No one disputes West Virginia farm work is hard work, but the occupation also can be dangerous. The Centers for Disease Control and Prevention reported 476 farm workers’ deaths in 2010, among 1.8 million farmers or farm employees nationwide. The top reason for fatal injuries was tractor rollovers, including those caused by car collisions.
A 14.6-mile section of U.S. 35 in Putnam and Mason counties is a two-lane road. Local residents and government officials have been hoping to upgrade the highway, but financing has been a problem. Debates focused on the use of public or private funding and tolls or no tolls have delayed the proposed project, which some parties feel have cost lives.
A recent crash in Southside on the disputed two-lane portion of the highway claimed the life of a farm tractor driver. West Virginia State Police reported the victim died after the tractor was hit by a car and rolled over. Officials faulted the driver of car for speeding in a no-passing zone.
Neither the victim nor the driver was identified, although police stated the car driver was flown to a trauma center. Reports didn’t say what injuries the driver suffered or confirm a medical status. An accident reconstruction team is being used to determine how the crash occurred.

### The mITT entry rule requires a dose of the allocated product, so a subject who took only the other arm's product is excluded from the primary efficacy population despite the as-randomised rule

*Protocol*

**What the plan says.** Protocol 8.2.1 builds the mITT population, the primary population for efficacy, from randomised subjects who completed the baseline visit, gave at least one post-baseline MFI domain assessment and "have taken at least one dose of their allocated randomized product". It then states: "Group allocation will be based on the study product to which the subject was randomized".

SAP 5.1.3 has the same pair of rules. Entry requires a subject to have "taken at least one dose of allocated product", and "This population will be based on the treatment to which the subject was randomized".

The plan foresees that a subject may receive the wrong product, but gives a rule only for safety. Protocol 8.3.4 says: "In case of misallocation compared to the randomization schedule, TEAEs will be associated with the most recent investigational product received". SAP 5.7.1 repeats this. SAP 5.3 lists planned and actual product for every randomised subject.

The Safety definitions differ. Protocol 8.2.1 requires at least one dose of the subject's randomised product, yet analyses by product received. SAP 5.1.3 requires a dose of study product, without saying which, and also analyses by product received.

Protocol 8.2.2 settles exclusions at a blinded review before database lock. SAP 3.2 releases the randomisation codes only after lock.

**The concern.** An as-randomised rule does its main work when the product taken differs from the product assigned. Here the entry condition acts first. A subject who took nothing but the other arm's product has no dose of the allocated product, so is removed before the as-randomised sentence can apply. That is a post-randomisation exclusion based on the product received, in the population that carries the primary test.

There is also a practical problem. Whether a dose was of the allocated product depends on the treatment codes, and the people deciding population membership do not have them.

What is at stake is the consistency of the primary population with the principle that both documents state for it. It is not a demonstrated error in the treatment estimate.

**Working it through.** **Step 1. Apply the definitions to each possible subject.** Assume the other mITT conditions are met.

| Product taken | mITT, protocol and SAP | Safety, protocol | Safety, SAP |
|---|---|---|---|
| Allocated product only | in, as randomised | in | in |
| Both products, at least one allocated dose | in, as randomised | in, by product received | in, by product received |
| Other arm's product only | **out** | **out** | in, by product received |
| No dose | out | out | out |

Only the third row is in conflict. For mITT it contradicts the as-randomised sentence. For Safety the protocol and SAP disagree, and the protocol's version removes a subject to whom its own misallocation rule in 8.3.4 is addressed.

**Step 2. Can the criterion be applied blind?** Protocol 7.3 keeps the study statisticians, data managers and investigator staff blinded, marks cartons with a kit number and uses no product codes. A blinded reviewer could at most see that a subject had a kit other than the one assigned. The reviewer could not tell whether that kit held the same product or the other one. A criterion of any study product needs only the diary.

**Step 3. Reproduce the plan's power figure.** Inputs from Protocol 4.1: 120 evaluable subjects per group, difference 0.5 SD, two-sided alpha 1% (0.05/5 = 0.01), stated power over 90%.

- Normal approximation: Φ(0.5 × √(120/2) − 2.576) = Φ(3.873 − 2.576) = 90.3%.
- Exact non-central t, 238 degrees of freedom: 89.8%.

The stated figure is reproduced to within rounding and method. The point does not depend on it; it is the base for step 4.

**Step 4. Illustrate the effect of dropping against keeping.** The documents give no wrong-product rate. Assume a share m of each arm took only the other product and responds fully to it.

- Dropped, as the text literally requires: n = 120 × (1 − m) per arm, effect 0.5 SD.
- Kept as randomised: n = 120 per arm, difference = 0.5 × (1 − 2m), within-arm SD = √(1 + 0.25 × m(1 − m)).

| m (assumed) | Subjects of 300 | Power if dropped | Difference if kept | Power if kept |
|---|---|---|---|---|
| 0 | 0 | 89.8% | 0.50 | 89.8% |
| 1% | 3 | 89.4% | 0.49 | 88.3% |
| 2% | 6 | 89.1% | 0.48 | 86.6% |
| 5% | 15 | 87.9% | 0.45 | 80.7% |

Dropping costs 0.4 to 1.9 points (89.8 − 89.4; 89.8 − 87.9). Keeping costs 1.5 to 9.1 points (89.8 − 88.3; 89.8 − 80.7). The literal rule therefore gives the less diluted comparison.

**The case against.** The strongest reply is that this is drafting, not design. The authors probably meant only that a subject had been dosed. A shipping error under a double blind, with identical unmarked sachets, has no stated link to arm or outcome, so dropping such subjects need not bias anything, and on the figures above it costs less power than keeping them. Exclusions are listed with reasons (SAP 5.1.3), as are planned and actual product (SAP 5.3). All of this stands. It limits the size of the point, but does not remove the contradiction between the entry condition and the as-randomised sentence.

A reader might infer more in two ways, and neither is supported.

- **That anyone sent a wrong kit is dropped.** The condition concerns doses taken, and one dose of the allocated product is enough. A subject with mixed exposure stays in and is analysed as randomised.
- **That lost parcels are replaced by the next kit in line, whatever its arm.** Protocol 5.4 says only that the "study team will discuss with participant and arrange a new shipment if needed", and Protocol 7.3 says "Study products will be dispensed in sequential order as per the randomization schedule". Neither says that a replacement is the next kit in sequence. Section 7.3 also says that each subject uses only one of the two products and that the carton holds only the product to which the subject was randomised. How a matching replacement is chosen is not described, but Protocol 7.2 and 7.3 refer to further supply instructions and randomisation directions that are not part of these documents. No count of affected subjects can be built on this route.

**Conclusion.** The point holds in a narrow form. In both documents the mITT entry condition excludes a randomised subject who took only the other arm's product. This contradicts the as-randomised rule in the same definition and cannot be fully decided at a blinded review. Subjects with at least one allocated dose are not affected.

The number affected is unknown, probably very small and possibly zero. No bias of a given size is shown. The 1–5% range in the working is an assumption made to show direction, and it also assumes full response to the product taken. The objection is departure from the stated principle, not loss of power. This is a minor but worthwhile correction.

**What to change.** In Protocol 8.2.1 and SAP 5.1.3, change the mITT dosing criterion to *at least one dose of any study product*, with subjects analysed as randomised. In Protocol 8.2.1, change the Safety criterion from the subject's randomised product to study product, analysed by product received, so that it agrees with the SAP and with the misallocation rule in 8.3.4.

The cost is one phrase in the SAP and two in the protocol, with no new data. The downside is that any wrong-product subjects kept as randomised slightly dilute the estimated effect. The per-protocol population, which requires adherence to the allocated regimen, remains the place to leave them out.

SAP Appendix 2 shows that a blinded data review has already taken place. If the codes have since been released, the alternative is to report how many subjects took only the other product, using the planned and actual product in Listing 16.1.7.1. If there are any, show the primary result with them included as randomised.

WSAZ-TV reported in October that state transportation officials were searching actively for ways to transform the two-lane section of U.S. 35 into a four-lane highway. The state hoped to add tolls to cover the costs of the $187 million road construction project, a proposal rejected at the county level. Funding without the use of tolls may be available under a new state law that permits private funding for public road projects, although nothing has been decided.
Blame for car accidents may go beyond a driver. Governments also can be liable in personal injury and wrongful death cases for failing to address dangerous road conditions.
Source: My Daily Tribune, “Deadly crash on US 35 claims one life” Beth Sergent, Apr. 02, 2014